Discovery of unique RNA profiles associated with plasma neurofilament light chain measurements in relapsing-remitting multiple sclerosis and neuromyelitis optica

October 2023 – Poster Presentation

Lukasz S. Wylezinski1,2, Cheryl L. Sesler1, Guzel I. Shaginurova1, Elena V. Grigorenko1, Franklin R. Cockerill, IIIsup>1,3, Michael K. Racke4, and Charles F. Spurlock, III1,2,5

1 Decode Health, Nashville, TN, USA 37203
2 Department of Medicine, Vanderbilt University School of Medicine, Nashville, TN 37203
3 Department of Medicine, Rush University Medical Center, Chicago, IL 60612
4 Quest Diagnostics, Secaucus, NJ, USA
5 Wagner School of Public Health, New York University, New York, NY 10012

Introduction. Relapsing-remitting multiple sclerosis (RRMS) and neuromyelitis optica (NMO) are autoimmune diseases resulting in irreversible neurological damage. Neurofilament light chain (NfL) is released upon nerve injury and has been described as a biomarker for neuronal damage. In RRMS and NMO, NfL correlates with disease activity, allowing monitoring of disease progression and therapeutic response. Identifying RNA expression patterns preceding nerve damage, and subsequent increases of NfL in plasma, may allow for earlier intervention and therapeutic targeting of RRMS and NMO.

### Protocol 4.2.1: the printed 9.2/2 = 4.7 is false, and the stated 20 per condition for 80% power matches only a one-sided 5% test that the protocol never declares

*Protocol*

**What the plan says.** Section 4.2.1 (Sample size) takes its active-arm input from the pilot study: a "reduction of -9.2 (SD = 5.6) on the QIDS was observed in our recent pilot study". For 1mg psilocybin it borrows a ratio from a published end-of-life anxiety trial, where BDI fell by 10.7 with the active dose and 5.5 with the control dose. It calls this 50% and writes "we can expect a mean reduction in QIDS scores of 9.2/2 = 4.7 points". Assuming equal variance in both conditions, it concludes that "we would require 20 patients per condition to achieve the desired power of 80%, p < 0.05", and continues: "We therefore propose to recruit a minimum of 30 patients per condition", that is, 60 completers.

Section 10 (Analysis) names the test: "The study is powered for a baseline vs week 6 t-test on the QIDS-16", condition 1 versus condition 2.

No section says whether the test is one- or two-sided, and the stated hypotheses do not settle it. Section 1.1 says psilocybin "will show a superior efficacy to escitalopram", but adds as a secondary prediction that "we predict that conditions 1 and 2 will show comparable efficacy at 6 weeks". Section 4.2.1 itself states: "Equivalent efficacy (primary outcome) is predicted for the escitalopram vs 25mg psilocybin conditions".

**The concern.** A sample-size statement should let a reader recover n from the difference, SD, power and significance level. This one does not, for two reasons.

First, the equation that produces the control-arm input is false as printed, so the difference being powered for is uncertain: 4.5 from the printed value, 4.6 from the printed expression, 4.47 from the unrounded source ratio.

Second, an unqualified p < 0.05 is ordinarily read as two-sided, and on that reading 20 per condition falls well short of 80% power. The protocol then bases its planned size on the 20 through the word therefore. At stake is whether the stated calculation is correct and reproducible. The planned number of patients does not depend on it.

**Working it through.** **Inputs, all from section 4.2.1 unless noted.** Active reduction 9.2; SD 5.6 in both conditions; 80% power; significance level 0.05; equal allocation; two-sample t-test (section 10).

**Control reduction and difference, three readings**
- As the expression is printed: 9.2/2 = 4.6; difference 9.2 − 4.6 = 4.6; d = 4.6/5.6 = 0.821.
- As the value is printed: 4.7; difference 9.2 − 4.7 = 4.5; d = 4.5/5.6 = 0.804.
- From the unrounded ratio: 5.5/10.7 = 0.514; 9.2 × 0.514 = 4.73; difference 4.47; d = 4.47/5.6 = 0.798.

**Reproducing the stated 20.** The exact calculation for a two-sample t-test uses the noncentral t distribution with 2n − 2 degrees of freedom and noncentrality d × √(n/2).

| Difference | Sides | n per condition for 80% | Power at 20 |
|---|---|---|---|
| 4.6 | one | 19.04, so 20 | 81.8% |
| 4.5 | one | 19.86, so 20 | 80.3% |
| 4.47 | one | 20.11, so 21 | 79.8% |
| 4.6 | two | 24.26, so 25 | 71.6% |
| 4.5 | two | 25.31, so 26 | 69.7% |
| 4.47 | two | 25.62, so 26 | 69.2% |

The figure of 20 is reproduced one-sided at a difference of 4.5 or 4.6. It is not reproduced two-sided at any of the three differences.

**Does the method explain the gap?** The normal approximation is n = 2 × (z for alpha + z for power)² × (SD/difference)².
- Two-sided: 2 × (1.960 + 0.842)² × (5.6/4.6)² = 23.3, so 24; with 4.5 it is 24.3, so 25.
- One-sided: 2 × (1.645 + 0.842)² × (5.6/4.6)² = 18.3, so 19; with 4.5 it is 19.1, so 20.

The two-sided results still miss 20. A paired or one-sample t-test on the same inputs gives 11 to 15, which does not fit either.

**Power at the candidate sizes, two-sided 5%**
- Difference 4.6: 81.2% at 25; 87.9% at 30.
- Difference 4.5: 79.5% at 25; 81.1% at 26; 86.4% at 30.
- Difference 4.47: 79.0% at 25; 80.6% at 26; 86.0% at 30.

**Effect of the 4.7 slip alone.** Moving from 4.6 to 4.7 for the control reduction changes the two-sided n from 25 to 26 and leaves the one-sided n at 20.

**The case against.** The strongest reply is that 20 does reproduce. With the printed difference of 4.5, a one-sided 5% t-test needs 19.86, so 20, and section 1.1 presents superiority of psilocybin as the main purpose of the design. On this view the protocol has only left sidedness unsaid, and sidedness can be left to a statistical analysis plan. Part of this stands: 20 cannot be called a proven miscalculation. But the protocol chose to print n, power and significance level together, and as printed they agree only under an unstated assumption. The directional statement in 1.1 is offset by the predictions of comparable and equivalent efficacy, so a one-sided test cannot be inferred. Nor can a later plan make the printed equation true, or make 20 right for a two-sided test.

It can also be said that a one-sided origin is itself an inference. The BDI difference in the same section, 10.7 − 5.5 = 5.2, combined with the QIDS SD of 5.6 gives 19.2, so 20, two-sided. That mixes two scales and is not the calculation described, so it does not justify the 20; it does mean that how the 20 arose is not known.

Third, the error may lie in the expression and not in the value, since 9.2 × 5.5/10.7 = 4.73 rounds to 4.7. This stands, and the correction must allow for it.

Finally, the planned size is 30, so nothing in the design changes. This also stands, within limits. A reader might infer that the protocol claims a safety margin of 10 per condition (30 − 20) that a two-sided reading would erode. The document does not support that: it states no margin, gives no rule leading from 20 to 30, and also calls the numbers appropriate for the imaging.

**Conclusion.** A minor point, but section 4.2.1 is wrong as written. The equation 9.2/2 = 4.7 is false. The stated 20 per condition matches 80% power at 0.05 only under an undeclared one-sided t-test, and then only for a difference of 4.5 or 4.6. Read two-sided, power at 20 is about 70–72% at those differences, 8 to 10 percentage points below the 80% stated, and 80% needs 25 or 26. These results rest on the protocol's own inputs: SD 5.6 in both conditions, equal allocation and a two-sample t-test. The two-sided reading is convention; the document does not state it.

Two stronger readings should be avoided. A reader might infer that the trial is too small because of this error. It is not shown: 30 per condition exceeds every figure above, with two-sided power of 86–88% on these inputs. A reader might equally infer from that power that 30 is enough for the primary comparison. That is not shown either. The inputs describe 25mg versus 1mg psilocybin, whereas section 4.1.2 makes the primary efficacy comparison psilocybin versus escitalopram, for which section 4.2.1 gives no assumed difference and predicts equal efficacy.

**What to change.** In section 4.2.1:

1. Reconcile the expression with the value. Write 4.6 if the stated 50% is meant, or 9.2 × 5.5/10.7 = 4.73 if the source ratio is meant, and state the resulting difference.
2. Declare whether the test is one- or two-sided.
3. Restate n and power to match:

Aims. The study aimed to determine if a correlation exists between RNA expression in whole blood and plasma NfL levels in RRMS and NMO.

Methods. Treatment-naïve RRMS (n=40) and NMO (n=20) patients were grouped based on plasma NfL levels and evaluated separately. Total RNA sequencing was performed from peripheral whole blood collected into PAXgene RNA Blood tubes; coding and non-coding RNA expression profiles were examined. Differential gene expression and biological pathway analyses were performed to identify differences in patients with high (668-33 pg/mL) and low levels (12-2 pg/mL) of circulating NfL.

Results. Thousands of differentially expressed genes were identified in patients exhibiting high versus low NfL plasma measurements in RRMS and NMO. Genes associated with protein kinase function were perturbed in RRMS, while genes involved in cytokine regulation were perturbed in NMO. Interestingly, among RRMS (n=20) and NMO (n=10) patients with the highest NfL levels two distinct expression patterns emerged further separating these individuals in each disease. Transcriptional differences were significant among these RRMS and NMO subgroups, but plasma NfL differences were not. Comparing altered gene expression between RRMS and NMO subgroups, genes associated with impaired transcriptional activity and histone modification were similarly affected.

Conclusion. Our findings support the hypothesis that significant transcriptional differences correlate with plasma NfL levels in RRMS and NMO. Further analysis uncovered significantly different RNA profiles in RRMS and NMO patients exhibiting the highest levels of plasma NfL, though similar biological processes were implicated when comparing the two diseases. Tracking transcriptional differences in combination with NfL could inform our understanding of biological processes that lead to neuronal damage and guide identification of future therapeutic targets in RRMS and NMO.


Date Posted:

March 6, 2024

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ECTRIMS logoLong, non-coding RNA signatures to distinguish relapsing-remitting and progressive forms of multiple sclerosis
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